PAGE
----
A simple example will show how income elasticity of demand can be calculated. Let us assume that the income of a person is $4000 per month and he purchases six CD’s per month. Let us assume that the monthly income of the consumer increase to $6000 and the quantity demanded of CD’s per month rises to eight The elasticity of demand for CD’s will be calculated as under:

?q = 8 – 6 = 2 ?y = $6000 – $4000 = $2000

Original quantity demanded = 6 Original income $4000

Ey = ?q / ?y x y / q = 2 / 200 x 4000 / 6 = 0.66

The income elasticity is .66 which is less than one.

Categories of income elasticity. When the income of a person increases, his demand for goods also changes depending upon whether the good is a normal good or an inferior good. For normal goods, the value of elasticity is greater than zero but less than one. Goods with an income elasticity of less than 1 are called inferior goods. For example, people buy more food as their income rises but the % increase in its demand is less than the % increase in income.

(3) Cross Elasticity of Demand:

The concept of cross elasticity of demand is used for measuring the responsiveness of quantity demanded of a good to changes in the price of related goods. Cross elasticity of demand is defined as the percentage change in the demand of one good as a result of the percentage change in the price of another good.. The .formula for measuring, cross, elasticity of demand is:

Exy = % change ^n quantity demanded of good X
% change in price of good Y

The numerical value of cross elasticity depends on whether the two goods in question are substitutes, complements or unrelated.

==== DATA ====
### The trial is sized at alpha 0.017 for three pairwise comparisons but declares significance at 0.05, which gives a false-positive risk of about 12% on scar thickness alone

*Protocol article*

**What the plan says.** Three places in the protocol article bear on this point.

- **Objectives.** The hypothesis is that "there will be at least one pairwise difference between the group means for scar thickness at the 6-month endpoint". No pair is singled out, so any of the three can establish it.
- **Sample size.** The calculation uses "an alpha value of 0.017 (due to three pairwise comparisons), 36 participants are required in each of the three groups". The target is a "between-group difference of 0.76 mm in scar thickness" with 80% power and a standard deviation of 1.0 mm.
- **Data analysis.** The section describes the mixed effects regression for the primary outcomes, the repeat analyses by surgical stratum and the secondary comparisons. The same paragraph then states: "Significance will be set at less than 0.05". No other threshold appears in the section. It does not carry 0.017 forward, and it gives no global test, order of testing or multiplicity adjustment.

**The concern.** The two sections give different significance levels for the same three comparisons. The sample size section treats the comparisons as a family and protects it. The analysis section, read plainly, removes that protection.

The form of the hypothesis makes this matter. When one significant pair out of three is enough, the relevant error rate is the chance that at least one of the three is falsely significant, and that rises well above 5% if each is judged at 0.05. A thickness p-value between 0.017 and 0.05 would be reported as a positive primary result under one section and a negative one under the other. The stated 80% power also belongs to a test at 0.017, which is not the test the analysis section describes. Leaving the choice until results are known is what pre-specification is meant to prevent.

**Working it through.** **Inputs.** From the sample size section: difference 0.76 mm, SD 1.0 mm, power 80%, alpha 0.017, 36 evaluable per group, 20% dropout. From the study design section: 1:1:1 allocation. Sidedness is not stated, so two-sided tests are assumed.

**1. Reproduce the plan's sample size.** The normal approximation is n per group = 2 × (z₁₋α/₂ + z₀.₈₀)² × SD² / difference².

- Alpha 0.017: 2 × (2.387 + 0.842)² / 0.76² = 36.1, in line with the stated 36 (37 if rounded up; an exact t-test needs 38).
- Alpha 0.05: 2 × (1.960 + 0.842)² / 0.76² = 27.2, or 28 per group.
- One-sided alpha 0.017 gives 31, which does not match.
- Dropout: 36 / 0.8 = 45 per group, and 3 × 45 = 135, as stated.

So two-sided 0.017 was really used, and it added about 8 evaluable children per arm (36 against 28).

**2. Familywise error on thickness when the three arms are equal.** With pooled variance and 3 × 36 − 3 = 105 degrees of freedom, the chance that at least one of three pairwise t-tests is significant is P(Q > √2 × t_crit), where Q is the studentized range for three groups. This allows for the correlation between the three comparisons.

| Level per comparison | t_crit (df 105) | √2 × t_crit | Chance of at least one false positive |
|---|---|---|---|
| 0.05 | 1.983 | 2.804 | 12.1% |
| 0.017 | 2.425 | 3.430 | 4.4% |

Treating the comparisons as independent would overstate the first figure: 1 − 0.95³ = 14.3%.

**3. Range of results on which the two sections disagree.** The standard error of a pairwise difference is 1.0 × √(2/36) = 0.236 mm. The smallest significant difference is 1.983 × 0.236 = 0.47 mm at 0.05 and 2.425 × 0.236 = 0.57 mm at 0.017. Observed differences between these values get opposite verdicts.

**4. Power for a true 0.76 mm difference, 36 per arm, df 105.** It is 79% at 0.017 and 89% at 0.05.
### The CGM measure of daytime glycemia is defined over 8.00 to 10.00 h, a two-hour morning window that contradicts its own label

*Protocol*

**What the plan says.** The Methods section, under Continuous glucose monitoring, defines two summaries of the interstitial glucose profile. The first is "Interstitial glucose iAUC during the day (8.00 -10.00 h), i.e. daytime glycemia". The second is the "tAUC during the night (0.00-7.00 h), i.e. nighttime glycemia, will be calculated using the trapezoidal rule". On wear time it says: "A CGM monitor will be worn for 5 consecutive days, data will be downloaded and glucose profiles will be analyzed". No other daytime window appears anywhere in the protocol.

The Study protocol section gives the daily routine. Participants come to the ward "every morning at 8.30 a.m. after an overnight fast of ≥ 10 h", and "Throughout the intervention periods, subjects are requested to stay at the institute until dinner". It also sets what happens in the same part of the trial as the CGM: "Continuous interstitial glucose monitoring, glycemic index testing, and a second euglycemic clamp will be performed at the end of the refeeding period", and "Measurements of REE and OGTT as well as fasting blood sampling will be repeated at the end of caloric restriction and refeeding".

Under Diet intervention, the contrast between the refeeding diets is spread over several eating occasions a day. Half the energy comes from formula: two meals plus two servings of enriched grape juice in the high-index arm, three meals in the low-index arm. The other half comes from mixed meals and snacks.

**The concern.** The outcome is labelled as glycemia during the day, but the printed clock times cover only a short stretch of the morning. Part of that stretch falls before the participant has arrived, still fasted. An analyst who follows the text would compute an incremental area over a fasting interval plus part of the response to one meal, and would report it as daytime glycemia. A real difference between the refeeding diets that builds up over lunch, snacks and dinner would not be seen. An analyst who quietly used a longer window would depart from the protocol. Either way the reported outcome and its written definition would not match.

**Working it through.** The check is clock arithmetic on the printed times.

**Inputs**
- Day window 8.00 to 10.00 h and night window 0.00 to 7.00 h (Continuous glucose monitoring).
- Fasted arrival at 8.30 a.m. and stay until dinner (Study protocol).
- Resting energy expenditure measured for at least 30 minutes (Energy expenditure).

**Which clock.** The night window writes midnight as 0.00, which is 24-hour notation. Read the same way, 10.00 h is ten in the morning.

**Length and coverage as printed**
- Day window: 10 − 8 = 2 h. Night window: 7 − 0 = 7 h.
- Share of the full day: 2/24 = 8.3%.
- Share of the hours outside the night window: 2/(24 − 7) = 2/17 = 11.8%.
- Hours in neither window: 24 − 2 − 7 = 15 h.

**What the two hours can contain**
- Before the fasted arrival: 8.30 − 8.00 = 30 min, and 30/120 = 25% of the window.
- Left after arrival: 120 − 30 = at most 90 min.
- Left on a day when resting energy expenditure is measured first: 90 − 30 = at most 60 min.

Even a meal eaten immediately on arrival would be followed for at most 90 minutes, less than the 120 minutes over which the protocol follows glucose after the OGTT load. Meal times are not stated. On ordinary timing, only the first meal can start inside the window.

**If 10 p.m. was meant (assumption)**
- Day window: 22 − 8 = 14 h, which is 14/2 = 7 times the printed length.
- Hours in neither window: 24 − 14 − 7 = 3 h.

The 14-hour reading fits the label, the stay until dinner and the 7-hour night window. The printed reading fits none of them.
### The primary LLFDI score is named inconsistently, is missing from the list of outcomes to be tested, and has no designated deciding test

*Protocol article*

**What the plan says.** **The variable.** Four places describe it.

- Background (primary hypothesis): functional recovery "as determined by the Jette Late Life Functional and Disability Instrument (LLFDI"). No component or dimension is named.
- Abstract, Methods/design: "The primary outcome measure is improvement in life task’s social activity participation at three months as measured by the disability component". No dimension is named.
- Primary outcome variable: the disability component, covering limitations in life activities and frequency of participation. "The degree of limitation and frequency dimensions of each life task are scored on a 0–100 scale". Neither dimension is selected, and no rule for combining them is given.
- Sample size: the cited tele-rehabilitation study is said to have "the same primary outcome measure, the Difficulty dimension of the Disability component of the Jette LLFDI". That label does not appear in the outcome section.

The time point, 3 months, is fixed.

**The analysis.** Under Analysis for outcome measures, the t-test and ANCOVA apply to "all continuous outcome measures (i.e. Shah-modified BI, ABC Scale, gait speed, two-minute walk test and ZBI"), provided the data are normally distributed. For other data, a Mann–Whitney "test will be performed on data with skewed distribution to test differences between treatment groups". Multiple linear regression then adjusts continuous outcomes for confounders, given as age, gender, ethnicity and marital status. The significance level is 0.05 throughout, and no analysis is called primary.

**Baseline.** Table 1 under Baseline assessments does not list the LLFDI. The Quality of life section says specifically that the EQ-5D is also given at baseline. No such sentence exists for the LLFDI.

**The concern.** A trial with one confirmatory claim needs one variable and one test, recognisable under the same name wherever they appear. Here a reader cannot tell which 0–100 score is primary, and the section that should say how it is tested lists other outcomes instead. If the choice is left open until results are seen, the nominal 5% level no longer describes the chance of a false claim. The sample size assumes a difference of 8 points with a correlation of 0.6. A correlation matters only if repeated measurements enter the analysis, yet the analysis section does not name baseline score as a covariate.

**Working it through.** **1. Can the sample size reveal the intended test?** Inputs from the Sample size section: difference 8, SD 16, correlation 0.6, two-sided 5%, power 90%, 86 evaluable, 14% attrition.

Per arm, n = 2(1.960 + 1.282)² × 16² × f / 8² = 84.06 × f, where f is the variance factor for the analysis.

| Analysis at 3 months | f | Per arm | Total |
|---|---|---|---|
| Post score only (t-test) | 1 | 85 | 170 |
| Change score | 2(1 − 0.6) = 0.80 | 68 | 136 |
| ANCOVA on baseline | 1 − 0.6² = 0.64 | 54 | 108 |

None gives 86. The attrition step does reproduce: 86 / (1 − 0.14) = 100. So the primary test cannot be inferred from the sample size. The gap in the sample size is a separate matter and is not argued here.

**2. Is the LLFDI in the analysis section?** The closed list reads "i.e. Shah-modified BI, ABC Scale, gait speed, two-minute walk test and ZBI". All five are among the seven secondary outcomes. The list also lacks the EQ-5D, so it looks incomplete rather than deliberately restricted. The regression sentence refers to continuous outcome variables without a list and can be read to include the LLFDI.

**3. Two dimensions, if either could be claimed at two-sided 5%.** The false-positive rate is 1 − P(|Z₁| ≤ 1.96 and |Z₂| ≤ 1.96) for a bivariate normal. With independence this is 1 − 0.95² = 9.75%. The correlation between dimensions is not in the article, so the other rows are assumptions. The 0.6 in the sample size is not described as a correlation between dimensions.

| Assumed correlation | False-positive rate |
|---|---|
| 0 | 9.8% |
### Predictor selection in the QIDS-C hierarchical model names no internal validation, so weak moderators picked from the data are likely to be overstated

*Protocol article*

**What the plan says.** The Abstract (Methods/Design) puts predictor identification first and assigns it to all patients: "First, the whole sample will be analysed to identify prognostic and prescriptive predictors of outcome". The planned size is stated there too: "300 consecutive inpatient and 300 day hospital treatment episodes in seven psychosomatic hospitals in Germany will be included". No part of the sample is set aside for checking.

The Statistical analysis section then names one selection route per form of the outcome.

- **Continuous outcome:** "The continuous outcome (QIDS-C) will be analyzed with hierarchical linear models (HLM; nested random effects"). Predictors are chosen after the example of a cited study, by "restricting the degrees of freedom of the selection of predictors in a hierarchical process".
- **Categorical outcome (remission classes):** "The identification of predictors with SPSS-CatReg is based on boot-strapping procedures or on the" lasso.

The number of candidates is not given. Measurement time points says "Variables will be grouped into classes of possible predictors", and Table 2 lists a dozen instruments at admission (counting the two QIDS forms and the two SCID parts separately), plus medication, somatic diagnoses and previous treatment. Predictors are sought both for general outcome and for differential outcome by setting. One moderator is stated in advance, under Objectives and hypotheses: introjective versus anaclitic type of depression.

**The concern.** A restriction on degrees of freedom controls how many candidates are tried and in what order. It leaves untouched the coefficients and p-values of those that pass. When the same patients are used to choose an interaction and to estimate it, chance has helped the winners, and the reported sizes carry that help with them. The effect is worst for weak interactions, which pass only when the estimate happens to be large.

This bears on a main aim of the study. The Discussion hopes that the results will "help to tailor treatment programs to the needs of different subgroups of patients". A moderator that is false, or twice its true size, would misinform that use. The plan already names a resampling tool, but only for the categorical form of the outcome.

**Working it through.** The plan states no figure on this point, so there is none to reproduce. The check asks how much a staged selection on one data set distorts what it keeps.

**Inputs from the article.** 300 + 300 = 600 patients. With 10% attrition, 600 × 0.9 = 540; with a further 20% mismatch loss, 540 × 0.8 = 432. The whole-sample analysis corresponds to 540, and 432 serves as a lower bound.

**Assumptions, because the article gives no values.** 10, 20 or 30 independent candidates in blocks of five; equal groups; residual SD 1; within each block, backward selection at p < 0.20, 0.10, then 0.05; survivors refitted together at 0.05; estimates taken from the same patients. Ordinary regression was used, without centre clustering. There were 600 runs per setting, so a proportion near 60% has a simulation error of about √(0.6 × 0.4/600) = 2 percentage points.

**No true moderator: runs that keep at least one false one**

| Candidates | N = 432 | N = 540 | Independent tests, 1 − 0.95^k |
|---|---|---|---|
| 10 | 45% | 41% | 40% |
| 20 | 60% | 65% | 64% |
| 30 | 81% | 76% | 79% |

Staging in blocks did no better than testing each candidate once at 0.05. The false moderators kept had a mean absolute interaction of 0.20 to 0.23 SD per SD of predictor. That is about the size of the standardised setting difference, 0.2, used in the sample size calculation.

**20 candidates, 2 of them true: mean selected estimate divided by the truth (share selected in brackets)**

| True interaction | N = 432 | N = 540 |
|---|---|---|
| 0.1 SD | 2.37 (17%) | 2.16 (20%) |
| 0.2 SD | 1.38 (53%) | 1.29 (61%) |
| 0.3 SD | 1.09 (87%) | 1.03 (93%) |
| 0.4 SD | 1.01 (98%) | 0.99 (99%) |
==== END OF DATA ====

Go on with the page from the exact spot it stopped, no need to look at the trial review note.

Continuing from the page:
(i) Substitute goods. When two goods are substitute of each other, such as coke and Pepsi, an increase in the price of one good will lead to an increase in demand for the other good. The numerical value of goods is positive For example there are two goods. Coke and Pepsi which are close substitutes. If there is increase in the price of Pepsi called good y by 10% and it increases the demand for Coke called good X by 5%, the cross elasticity would be = %?qdx / %?py = 0.2 . Since Exy is positive (E > 0), therefore, Coke and Pepsi are close substitutes.

(ii) Complementary goods. However, in case of complementary goods such as car and petrol, cricket bat and ball, a rise in the price of one good say cricket bat by 7% will bring a fall in the demand for the balls (say by 6%). The cross elasticity of demand which are complementary to each other is, therefore, 6% / 7% = 0.85 (negative).

(iii) Unrelated goods. The two goods which a re unrelated to each other, say apples and pens, if the price of apple rises in the market, it is unlikely to result in a change in quantity demanded of pens. The elasticity is zero of unrelated goods.

Best situation
Optimum population ( resources = population)
Over population ( resources < population)
Under population ( resources > population)
Optimum Firm- production at lowest point of LRAC